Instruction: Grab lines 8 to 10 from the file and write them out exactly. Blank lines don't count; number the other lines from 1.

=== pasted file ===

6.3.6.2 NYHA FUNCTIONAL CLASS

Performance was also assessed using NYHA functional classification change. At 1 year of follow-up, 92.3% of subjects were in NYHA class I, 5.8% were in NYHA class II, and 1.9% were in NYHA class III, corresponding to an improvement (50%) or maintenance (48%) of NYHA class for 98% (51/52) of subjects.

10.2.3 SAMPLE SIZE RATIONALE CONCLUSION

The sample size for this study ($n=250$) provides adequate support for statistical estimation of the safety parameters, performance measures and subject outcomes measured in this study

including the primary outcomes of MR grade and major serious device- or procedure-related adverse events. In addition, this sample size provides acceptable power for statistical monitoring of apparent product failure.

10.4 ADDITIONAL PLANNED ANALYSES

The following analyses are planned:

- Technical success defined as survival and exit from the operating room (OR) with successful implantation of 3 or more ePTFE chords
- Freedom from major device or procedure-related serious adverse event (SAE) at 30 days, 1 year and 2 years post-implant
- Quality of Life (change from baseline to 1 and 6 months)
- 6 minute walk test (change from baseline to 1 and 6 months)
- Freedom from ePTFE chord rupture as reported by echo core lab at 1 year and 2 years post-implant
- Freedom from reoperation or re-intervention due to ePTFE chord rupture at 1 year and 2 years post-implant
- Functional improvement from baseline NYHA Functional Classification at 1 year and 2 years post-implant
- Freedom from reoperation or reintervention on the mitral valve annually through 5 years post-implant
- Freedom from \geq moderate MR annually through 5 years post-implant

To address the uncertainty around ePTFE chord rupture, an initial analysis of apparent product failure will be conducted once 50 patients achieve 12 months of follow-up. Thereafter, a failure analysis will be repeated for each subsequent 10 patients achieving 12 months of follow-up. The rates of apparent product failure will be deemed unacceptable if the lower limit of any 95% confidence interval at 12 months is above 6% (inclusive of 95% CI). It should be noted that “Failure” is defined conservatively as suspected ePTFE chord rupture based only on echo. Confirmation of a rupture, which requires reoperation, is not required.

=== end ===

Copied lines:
- Technical success defined as survival and exit from the operating room (OR) with successful implantation of 3 or more ePTFE chords
- Freedom from major device or procedure-related serious adverse event (SAE) at 30 days, 1 year and 2 years post-implant
- Quality of Life (change from baseline to 1 and 6 months)